Cataracts are cloudy patches within the lens of the eye which cause blurry vision and can eventually result in complete loss of vision.

By Wallace Health I Medically reviewed by Adrian Roberts.
Page last reviewed: October 2018 I Next review due: October 2021

What are cataracts?

The lens is a transparent disc that sits behind the coloured part of your eye (iris). It adjusts its shape to allow light entering your eye to be focused onto the back of your eye (retina). This results in clear, sharp vision.

The lens is usually clear but as you age it changes, becoming more opaque, rigid and thicker. It becomes less transparent as you get older because proteins inside the lens break down and clump together to form cloudy patches. These are called cataracts. Cataracts scatter light as it passes through your lens, which prevents the light from properly focusing on the back of your eye, causing misty, blurred vision

At first, you may only notice small blurry areas in your vision. However, over time, less and less light will be able to reach the back of your eye. As your lens becomes more opaque, your vision will become increasingly blurred. You may struggle to read, drive a car or pick up the expressions on people’s faces. Eventually, if left untreated, cataracts cause vision loss.

Cataracts are most common in people over 65 but they can begin earlier than this.

Types of cataracts

There are three main types of cataracts: 

Nuclear cataracts 

Also known as nuclear sclerotic cataracts, these are the most common type of cataract. They occur in the centre of the lens, which is called the nucleus. As the lens hardens you may temporarily see an improvement in your near vision (eg when reading) — this is called second sight but is fleeting. As the centre of your lens continues to harden, it turns yellow and sometimes brown. Symptoms of nuclear sclerotic cataracts include: 

  • Colours appearing washed out
  • Difficulty seeing details eg reading text
  • Seeing halos around bright lights at night eg street lights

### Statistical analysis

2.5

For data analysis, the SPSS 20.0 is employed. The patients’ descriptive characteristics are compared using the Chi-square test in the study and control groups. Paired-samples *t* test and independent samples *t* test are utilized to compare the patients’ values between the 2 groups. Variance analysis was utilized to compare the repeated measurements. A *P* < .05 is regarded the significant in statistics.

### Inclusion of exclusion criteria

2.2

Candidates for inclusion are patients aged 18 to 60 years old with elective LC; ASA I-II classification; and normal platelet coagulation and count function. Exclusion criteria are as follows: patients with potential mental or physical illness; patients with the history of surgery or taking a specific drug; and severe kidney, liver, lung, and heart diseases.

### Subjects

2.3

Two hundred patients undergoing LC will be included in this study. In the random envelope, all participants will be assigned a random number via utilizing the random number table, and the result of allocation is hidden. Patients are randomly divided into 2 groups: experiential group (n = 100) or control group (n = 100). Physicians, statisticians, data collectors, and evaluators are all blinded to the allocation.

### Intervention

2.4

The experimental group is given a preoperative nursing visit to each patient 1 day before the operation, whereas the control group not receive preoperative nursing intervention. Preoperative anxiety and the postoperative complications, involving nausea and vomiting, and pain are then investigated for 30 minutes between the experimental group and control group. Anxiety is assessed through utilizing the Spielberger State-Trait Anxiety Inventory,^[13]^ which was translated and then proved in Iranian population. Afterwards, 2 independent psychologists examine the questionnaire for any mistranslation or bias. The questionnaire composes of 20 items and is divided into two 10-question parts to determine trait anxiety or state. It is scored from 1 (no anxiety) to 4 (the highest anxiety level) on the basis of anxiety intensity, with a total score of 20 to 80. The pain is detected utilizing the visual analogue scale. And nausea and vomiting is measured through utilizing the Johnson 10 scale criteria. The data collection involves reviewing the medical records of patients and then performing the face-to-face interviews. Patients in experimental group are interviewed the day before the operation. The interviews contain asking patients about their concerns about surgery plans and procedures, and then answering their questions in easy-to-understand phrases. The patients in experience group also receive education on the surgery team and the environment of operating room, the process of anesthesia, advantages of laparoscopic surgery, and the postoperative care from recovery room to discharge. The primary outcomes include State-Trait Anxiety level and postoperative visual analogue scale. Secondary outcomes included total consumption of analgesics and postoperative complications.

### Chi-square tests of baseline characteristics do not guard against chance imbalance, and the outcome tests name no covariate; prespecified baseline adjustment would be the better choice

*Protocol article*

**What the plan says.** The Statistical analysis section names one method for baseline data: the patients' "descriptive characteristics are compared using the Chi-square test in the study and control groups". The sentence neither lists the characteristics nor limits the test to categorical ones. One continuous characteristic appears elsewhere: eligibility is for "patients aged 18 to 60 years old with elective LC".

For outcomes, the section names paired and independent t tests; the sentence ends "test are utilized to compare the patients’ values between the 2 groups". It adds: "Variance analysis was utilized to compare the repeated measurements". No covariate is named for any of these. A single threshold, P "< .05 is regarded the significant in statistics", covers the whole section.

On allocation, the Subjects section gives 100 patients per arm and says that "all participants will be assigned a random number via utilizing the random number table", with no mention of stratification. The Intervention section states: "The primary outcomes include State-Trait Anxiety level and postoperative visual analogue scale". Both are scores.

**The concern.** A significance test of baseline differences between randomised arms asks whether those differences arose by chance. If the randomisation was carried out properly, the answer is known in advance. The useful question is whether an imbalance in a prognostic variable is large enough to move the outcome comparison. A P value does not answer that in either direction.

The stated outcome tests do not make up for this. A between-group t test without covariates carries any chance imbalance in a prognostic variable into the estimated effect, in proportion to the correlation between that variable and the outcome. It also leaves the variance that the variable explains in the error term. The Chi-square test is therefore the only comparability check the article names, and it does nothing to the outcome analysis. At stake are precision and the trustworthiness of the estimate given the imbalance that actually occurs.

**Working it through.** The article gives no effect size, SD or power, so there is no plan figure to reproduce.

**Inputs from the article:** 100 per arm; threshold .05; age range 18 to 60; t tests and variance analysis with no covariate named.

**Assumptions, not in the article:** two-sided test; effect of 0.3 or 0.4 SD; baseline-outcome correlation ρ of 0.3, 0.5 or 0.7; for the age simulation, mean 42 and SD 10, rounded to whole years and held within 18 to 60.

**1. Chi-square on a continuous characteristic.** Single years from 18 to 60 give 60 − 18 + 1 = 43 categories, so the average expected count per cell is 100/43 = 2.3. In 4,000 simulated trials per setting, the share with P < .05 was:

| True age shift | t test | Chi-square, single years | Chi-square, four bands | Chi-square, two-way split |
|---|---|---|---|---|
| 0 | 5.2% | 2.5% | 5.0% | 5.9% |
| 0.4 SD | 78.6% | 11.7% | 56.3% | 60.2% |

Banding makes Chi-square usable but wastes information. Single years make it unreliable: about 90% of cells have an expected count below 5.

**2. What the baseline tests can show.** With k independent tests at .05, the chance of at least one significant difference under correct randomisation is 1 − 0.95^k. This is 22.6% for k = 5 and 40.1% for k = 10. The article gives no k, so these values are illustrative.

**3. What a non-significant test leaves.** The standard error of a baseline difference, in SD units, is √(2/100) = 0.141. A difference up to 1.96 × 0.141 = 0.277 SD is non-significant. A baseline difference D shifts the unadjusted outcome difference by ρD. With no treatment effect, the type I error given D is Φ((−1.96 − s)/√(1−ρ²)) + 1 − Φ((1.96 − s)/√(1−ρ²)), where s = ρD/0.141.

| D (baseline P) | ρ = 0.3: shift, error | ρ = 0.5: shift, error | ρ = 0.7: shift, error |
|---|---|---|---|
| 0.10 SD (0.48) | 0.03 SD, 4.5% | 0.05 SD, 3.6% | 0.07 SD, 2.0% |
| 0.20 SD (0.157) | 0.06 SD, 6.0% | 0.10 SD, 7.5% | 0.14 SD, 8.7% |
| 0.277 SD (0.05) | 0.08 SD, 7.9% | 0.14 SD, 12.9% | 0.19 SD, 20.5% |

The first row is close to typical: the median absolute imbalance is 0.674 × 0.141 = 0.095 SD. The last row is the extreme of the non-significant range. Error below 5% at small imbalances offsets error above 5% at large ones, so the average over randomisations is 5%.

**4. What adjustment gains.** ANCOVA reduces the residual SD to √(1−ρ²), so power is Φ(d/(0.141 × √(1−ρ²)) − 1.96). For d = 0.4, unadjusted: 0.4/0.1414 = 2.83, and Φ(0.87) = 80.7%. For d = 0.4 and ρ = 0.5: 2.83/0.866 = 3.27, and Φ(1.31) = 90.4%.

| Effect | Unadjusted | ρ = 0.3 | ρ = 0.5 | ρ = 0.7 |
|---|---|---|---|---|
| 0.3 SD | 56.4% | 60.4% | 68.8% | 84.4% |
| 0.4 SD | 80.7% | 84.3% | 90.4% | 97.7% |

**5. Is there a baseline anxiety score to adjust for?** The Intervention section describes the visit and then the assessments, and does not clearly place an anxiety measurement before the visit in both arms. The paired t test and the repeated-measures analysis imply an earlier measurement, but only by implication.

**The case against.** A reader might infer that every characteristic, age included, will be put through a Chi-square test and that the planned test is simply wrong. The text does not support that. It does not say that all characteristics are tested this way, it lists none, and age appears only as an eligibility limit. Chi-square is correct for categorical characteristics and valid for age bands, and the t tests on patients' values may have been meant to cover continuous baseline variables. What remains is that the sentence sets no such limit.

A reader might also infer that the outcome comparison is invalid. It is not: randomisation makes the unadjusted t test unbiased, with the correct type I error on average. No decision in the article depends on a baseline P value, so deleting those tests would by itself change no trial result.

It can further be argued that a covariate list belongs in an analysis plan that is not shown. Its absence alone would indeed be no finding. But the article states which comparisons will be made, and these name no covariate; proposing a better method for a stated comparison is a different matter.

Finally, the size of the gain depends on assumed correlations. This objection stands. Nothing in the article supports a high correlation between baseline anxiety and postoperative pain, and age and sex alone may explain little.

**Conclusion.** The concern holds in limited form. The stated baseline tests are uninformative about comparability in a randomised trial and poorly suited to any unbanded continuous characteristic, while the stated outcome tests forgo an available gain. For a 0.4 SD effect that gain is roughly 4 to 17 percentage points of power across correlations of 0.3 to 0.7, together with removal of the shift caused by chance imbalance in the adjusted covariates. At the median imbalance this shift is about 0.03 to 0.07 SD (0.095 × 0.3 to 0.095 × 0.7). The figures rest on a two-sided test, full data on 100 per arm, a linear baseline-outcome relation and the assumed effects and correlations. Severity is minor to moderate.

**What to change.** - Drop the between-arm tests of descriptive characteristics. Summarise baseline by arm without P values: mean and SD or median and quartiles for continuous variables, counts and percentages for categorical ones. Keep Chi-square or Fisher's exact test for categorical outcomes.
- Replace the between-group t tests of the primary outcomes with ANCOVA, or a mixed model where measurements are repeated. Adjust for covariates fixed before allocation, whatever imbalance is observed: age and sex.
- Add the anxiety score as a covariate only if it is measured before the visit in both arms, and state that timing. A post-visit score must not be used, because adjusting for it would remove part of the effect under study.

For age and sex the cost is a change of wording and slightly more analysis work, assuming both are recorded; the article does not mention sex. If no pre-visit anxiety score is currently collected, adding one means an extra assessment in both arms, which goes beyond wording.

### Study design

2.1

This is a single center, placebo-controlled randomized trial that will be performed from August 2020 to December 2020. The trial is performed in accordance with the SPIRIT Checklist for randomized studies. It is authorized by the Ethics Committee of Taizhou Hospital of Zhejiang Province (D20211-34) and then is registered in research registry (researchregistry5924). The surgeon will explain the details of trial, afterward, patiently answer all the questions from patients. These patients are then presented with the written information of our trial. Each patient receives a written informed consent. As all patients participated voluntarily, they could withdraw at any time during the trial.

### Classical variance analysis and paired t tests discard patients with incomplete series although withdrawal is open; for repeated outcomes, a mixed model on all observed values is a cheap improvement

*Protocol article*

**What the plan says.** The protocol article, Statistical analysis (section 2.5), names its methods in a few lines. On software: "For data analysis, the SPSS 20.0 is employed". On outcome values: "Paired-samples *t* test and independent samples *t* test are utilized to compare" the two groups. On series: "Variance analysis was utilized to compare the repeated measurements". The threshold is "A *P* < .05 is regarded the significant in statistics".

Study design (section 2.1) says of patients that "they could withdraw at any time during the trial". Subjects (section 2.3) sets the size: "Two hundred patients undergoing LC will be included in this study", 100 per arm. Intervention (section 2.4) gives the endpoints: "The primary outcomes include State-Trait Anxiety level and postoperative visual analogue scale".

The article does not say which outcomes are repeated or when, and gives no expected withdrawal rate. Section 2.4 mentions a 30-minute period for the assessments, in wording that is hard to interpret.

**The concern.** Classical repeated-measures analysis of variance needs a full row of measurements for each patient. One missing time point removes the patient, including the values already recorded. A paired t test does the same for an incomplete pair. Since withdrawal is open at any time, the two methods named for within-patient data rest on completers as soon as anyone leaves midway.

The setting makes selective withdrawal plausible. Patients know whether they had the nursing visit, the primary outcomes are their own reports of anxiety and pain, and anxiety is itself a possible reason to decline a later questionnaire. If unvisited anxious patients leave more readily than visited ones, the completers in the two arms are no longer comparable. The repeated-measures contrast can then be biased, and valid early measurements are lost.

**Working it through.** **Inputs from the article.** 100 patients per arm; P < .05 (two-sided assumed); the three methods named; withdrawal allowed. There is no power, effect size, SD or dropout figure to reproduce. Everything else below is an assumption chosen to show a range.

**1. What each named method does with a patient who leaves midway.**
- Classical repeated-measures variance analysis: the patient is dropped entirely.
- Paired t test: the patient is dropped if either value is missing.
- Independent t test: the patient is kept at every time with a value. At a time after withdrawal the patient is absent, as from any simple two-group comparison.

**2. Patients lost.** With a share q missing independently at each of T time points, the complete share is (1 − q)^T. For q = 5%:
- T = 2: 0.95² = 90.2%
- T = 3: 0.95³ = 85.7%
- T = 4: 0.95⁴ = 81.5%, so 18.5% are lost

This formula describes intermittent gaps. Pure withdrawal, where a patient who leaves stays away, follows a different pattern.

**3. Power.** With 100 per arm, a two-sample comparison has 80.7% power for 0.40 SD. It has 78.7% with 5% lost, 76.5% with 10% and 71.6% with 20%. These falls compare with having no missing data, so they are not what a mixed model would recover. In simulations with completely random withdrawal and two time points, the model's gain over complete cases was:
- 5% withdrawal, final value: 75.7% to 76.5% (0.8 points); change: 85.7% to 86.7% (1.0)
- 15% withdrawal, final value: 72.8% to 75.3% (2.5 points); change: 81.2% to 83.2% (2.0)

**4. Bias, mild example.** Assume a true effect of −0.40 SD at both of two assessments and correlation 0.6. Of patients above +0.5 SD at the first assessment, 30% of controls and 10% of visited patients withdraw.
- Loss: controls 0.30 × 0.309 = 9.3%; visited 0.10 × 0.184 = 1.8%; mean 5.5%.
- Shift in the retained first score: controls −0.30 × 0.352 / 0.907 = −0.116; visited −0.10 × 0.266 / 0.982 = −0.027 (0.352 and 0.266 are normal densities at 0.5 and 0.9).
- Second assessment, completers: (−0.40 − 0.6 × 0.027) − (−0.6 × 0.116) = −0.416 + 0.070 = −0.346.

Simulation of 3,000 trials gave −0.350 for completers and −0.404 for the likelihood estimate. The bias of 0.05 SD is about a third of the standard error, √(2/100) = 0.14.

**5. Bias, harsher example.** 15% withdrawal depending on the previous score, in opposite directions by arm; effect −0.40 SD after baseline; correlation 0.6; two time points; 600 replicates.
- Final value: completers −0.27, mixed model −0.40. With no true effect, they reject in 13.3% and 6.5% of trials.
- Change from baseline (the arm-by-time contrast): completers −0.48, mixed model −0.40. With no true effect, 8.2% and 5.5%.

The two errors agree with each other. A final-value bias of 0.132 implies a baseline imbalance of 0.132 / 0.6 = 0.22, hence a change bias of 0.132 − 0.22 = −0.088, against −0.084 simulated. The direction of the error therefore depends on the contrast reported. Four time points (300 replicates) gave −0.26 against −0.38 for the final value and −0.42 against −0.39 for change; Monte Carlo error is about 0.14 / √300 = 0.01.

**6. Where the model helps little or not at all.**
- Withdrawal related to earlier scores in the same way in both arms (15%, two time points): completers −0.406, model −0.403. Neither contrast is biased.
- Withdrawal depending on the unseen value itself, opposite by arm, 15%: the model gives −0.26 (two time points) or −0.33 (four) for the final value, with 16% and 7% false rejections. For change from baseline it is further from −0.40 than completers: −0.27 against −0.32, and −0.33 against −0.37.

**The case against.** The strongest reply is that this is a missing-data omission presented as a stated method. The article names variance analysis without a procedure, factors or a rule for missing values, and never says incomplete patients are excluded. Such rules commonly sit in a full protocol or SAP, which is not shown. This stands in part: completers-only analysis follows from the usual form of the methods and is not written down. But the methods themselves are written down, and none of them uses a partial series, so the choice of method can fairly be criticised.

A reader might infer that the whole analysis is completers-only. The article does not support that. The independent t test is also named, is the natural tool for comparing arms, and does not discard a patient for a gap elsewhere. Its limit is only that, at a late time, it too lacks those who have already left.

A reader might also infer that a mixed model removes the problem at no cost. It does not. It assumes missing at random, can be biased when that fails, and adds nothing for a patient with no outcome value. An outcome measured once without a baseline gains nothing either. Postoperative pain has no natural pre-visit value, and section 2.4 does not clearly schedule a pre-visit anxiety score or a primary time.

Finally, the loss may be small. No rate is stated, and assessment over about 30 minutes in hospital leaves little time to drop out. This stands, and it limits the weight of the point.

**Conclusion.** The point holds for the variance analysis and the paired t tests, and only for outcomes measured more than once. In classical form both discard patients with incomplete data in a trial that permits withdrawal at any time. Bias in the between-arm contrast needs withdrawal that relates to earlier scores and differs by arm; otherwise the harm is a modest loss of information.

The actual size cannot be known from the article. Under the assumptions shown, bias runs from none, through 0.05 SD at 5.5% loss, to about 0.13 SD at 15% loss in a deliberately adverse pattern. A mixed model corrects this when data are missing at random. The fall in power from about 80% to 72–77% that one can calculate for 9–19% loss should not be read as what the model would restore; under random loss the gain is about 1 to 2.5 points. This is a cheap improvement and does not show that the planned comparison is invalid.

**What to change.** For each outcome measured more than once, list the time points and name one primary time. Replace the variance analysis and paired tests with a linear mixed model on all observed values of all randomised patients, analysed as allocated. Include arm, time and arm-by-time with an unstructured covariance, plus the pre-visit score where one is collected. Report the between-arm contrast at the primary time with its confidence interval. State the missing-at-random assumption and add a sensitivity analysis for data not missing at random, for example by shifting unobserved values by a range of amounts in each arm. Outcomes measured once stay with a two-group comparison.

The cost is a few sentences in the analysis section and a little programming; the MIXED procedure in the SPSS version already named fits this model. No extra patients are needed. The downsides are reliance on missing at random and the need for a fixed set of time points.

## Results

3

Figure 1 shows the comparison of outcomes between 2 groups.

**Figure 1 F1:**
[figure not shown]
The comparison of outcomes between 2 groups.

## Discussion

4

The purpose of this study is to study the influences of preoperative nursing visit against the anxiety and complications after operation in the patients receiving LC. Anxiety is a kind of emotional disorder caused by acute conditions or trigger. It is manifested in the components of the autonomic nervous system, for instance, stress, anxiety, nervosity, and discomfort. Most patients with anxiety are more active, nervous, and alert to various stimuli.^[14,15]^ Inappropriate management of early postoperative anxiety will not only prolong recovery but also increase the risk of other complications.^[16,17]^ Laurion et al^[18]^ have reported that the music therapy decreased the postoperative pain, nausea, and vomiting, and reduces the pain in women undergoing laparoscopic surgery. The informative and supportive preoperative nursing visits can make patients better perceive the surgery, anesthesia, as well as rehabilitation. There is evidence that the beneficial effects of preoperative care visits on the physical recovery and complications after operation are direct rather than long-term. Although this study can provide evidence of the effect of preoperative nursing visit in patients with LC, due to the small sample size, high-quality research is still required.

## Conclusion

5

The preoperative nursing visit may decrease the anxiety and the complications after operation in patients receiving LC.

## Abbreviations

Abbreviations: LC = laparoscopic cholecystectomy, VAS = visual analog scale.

Cortical cataracts

These cataracts occur on the outer edge of your lens. They initially form white wedge shapes pointing towards the centre of your lens. As the white wedges grow, light passing through your eye scatters more, causing glare. Symptoms include: 

  • Difficulty driving at night
  • Difficulty judging how far away objects are 
  • Difficulty telling the difference between similar colours, particularly blues and purples
  • Hazy vision — it is often described as looking at objects through a fog

Cortical cataracts are usually removed at an early stage of their development as they impair both near and distance vision. 

Posterior subcapsular cataracts

These cataracts occur at the back of the lens, right next to the back of the lens capsule — a thin sac that holds the lens in place.

Other types of cataracts

There are several other types of cataracts, which are less common. These include: 

  • Anterior subcapsular cataracts — occur at the front of the lens, right next to the front of the lens capsule and can be caused by an eye injury or swelling, or the skin condition, atopic dermatitis 
  • Anterior or posterior polar cataracts — occur either on the front centre (anterior) or back centre (posterior) of your lens; posterior polar cataracts usually run in families; anterior polar cataracts cause small white dots, which don't usually affect your vision
  • Brunescent cataracts — caused by leaving a nuclear cataract untreated so it becomes very hard and brown
  • Congenital cataracts — occur from birth or develop in childhood and can be caused by genetics or by the mother becoming infected with rubella during pregnancy
  • Radiation cataracts — sunlight contains damaging ultraviolet (UV) radiation and too much exposure without wearing sunglasses with 100% UVA and UVB protection can cause radiation cataracts; you are at greater risk if you work outdoors (eg farming, fishing, gardening)